East greets west at the Indian Design Platform

A London Design Festival pop-up for traditional craftsmanship

Of the many pop-ups during the London Design Festival, one of the more interesting this year is the inaugural Indian Design Platform, running from September 22 to 27, curated by Arpna Gupta, founder of Create Culture. Gupta, Indian by birth but resident in London, has become increasingly fascinated by the way young Indian talent is harnessing and reinvigorating traditional craft skills, and in so doing securing future livelihoods.

“In India, traditional professions such as medicine and engineering have long dominated people’s aspirations,” she says. “This is slowly changing as a new generation of designers are coming to the fore, but they need to tap into the world of international design.”


In addition to championing high-quality design, “it is important that designers have an ethical and sustainable approach and that the designs also benefit the wider craft community,” says Gupta. Her aesthetic criteria, meanwhile, are best summed up as seeking originality and innovation, but using traditional techniques. “Details might be subtle, not overtly decorative, and I steer away from pastiche,” she explains.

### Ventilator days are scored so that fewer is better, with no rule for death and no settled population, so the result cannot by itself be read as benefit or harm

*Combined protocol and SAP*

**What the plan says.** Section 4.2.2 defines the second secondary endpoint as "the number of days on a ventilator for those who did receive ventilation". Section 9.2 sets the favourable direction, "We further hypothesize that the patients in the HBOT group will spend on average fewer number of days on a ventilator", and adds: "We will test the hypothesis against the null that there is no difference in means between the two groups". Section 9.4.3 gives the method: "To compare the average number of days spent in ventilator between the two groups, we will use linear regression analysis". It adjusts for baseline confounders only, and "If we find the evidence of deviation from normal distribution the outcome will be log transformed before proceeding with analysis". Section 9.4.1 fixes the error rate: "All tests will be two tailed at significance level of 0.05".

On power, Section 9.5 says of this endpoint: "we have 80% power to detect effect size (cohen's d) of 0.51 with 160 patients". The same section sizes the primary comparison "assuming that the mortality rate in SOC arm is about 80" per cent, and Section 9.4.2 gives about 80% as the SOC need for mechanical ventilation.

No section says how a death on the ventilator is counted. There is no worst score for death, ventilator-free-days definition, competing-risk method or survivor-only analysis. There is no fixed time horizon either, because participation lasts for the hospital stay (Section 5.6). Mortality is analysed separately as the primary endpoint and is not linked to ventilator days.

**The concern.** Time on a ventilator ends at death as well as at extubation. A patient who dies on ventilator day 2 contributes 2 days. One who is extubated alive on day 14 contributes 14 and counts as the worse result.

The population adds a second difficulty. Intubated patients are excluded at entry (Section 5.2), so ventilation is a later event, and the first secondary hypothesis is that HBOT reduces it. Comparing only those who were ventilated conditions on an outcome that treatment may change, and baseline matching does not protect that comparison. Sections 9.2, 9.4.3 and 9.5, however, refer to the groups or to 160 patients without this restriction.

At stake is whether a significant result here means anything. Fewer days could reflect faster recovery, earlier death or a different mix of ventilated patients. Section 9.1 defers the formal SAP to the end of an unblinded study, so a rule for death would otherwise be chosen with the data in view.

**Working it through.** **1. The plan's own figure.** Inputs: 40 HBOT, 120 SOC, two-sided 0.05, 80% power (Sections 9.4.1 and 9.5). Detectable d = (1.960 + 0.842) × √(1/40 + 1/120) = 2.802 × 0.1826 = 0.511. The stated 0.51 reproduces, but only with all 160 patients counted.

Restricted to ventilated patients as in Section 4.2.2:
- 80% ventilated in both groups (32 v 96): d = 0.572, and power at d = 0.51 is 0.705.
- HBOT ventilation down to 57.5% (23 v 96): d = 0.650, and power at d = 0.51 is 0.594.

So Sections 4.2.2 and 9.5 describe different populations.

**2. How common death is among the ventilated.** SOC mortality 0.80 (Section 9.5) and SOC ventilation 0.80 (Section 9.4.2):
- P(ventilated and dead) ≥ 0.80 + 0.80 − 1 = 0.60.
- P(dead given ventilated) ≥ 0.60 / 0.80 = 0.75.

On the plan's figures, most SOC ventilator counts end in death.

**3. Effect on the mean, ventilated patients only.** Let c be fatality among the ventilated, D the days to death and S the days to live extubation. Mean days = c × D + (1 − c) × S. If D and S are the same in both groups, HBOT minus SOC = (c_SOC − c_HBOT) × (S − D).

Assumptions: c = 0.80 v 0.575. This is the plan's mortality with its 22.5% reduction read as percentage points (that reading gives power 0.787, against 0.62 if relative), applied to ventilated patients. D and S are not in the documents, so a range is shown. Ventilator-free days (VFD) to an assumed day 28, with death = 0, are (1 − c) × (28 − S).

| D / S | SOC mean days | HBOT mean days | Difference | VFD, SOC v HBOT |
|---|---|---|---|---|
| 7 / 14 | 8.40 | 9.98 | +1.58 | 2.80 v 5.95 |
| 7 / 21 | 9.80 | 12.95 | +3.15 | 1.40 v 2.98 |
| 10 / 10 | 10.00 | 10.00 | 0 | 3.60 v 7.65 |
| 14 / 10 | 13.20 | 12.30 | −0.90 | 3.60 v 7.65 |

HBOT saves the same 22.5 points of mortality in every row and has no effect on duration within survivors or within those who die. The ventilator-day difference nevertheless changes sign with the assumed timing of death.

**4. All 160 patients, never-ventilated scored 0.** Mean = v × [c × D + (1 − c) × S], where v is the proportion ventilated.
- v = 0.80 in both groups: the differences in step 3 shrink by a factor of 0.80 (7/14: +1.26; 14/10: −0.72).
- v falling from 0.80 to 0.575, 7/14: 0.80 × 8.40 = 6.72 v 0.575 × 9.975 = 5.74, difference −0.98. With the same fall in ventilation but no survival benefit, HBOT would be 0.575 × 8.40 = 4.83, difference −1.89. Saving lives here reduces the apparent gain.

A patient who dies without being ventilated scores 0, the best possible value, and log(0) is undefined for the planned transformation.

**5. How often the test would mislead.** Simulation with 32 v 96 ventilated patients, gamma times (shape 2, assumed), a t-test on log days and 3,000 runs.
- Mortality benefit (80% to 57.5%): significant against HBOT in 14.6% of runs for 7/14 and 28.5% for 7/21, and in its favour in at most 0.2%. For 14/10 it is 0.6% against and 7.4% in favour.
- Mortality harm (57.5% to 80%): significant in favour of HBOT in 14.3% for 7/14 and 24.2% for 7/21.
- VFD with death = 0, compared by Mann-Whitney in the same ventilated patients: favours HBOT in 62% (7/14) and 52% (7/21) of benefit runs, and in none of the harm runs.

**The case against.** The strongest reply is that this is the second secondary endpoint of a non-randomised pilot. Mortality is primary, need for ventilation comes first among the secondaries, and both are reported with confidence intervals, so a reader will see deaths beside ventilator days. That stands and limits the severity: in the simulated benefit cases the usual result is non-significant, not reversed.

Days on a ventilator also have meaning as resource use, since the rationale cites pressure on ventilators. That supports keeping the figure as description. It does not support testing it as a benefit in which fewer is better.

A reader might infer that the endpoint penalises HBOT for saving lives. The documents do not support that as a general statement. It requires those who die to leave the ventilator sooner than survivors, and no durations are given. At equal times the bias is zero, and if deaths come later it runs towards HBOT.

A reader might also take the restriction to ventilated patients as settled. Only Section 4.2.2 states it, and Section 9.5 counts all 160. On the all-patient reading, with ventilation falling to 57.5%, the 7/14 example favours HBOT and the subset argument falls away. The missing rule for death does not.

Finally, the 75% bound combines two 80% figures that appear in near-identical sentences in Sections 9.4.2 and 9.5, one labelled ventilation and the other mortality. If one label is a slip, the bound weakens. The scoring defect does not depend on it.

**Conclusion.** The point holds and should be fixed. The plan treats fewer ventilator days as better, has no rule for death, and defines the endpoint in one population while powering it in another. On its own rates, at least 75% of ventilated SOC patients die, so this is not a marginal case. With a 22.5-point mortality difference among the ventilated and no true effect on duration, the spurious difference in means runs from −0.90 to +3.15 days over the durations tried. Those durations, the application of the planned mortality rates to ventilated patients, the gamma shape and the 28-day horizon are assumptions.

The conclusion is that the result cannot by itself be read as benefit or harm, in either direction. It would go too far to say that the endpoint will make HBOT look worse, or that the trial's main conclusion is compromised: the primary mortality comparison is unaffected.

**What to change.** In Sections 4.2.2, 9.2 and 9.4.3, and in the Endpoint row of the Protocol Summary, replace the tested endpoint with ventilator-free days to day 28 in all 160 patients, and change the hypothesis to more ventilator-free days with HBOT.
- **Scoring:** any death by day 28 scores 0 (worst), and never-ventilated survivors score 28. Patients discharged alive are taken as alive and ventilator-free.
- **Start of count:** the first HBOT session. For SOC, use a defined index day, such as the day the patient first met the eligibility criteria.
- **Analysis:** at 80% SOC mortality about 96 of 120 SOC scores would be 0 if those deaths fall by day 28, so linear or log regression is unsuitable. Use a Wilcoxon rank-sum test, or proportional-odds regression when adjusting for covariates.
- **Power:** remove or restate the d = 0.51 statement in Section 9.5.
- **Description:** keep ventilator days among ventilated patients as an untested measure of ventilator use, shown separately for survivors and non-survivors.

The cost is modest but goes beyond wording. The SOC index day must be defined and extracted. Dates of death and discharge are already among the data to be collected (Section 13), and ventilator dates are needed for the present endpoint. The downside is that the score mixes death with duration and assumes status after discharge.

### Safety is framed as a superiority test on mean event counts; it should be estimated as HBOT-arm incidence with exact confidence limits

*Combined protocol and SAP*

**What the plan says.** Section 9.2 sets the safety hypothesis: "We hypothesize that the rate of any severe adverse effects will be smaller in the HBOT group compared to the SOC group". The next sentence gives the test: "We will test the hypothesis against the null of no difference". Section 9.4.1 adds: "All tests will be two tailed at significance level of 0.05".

India’s artisanal heritage is formed from a diverse set of cultural and regional identities – from brass workers from Moradabad to marble specialists from Rajasthan – and included in Gupta’s line-up are rich cherry picks. Tekku wood and brass stools (£600 each, second picture) from south India’s Ira Studio are made using tarkashi, a centuries-old metal inlay technique. Side tables from Bombay Atelier are inspired by the humble handi pot, used throughout the subcontinent for cooking and transporting food. Made of brightly coloured steel and reclaimed wood, the Handi Man (£350, first picture) has a solid teak top that can be removed and used as a serving platter. Asmaani throws (price on request, third picture) from studio Injiri reference traditional blue ceramics and draped lungis worn by men, and of course the Indian sky – asmaani means “blue sky” in Hindi.


“To me, luxury is about ‘lack of speed’,” says Gupta. “The slow making, the people involved, and the time it takes to create these objects imbues them with rare qualities. Every object here has passed through various hands and each artisan has imprinted his or her mark. It is the small imperfections that contribute to their uniqueness.”

The Indian Design Platform is hosted by Studio Egret West and also involves UK architectural practices that either have a direct link to India or are interested in the Indian approach to design: Project Orange, Acme, Haptic and Studio [D] Tale. Each will explore the country through a second exhibition, INfluence, a series of interactive installations juxtaposed with the curated collection. For Gupta, it is a chance to challenge preconceptions and the flow of creativity between the UK and India.

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